Neither. But you're wrong about the protection of written articles, and I'm quite sure you know that you are. Imagine, to give just one example, every university student would have to track every author/copyright holder of every book he uses for each of his papers and pay them for it. Different countries have (mostly slightly) different wordings, but the essential part is that you are allowed to quote excerpts of pretty much everything, whether spoken or written, if you don't adulterate the meaning of the original text/statement and if you attribute the quote to the originator. There are some other guidelines too, concerning the extent and context that differ from country to country, but that's pretty much it.
Juss wrote:If no assumption is being made where does that 'stolen money' come from?
To keep it short. Certain people would buy it if they couldn't download it. When they download it and then not buy it, the money loses band in terms that they don't gain what they would otherwise. I explained this at great length in many of my previous post, is it too much to ask you to read them? I don't want to waste my time by writing everything twice just because certain people don't consider it necessary to read the stuff already said and explained. Or to put it differently, I just saw you wrote it yourself:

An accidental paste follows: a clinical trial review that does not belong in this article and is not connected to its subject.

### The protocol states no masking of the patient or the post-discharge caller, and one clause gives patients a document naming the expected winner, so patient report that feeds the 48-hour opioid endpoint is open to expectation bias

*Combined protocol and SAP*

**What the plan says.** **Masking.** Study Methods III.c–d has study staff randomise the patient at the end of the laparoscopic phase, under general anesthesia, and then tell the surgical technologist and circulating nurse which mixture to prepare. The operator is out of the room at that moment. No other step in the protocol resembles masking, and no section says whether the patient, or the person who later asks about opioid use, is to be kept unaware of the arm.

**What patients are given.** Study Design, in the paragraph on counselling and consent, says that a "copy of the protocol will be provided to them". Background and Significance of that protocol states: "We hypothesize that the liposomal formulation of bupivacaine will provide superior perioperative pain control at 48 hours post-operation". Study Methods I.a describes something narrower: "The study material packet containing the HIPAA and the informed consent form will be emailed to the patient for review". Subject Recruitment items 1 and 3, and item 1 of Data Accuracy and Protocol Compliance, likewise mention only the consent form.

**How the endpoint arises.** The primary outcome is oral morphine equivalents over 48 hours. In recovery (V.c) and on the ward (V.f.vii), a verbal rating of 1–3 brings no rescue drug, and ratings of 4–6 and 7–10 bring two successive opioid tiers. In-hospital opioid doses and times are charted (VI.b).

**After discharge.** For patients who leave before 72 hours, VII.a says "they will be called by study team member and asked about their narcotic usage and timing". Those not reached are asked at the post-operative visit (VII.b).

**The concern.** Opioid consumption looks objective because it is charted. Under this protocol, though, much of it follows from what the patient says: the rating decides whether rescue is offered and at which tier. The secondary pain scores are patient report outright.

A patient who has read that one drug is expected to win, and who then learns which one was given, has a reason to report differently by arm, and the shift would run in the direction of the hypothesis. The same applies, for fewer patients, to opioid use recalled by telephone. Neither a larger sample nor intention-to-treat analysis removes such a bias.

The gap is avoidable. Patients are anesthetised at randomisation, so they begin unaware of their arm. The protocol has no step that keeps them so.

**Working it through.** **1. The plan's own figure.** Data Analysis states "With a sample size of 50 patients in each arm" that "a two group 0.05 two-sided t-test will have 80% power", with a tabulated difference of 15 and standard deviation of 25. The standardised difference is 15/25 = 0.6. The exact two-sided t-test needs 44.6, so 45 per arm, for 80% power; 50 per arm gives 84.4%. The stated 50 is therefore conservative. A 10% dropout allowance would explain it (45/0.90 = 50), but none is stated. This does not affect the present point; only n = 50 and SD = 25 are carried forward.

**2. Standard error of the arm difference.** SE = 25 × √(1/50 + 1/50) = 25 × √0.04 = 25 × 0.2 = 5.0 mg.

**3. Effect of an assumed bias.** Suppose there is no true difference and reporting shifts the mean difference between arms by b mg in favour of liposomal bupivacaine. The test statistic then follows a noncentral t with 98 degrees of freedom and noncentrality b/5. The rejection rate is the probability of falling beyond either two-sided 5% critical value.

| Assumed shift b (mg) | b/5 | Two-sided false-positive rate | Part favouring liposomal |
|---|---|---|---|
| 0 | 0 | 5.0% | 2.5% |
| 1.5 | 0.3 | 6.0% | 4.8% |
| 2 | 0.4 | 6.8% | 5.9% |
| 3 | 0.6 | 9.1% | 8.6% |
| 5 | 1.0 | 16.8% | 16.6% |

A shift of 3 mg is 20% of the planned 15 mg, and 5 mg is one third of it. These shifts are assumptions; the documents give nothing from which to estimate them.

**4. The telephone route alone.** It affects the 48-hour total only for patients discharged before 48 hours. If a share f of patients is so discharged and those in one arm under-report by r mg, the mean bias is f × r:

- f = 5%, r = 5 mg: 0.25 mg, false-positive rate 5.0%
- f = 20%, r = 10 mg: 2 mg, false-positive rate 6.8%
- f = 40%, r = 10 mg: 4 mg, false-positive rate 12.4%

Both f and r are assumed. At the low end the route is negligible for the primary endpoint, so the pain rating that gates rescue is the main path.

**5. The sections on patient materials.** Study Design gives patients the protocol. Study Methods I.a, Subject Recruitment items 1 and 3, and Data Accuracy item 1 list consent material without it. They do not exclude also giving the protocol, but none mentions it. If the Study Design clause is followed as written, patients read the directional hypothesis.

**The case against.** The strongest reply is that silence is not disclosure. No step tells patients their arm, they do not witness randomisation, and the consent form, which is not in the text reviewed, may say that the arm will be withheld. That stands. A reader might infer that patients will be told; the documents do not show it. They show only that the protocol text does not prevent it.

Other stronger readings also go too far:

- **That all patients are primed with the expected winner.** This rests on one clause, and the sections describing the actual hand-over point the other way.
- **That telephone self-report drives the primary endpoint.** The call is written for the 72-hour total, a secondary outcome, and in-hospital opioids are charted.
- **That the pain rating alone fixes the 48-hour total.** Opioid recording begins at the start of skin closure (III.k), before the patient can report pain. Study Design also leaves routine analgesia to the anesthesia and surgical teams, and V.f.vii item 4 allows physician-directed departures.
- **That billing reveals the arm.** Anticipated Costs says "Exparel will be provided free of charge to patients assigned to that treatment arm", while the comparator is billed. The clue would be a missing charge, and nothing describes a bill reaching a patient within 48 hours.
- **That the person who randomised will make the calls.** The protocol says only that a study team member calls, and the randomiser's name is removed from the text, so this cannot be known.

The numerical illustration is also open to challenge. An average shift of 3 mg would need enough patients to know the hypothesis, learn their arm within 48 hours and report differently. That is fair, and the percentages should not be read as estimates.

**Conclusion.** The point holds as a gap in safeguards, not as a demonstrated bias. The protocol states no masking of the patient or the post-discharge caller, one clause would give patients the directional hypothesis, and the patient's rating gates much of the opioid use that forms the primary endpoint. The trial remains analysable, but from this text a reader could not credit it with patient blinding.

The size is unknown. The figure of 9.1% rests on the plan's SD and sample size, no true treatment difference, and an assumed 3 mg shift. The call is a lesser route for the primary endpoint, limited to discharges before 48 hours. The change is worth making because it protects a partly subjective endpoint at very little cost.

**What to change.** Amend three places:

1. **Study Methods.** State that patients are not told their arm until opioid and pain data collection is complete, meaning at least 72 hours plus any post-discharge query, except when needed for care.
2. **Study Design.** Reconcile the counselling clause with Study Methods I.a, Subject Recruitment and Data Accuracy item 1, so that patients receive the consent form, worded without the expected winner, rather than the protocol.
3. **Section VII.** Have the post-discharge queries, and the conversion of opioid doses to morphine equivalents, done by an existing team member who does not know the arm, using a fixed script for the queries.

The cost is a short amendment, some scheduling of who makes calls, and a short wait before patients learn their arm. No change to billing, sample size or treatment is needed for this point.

Yet there is no money being stolen then unless the downloader could and would pay for the product
Following that logic you are stealing from Hanna Montana by not buying her last <whatever-she-sells-now>, you don't enjoy it nor find it usefull or whatever, so you won't pay for it.(example doesn't apply if you actually like that)
Yes, that would totally be "following that logic". Listen. If you download your BG albums and not buy them afterwards, the band makes less money, because you, judged by what you said, would have bought them if you couldn't have downloaded them (Yes, t.a.j., I'm aware that a system that would actually be able to prevent something like that wouldn't be desirable). If you download "Hanna Montana" (whoever that may be) and "don't enjoy it nor find it usefull or whatever" it's a different thing because, why would you want to download that stuff in the first place if you "don't enjoy it nor (...)"? It sounds like you wouldn't even have considered buying that product, so that "Hanna Montana" person would not be affected by you downloading or not downloading anything anyway.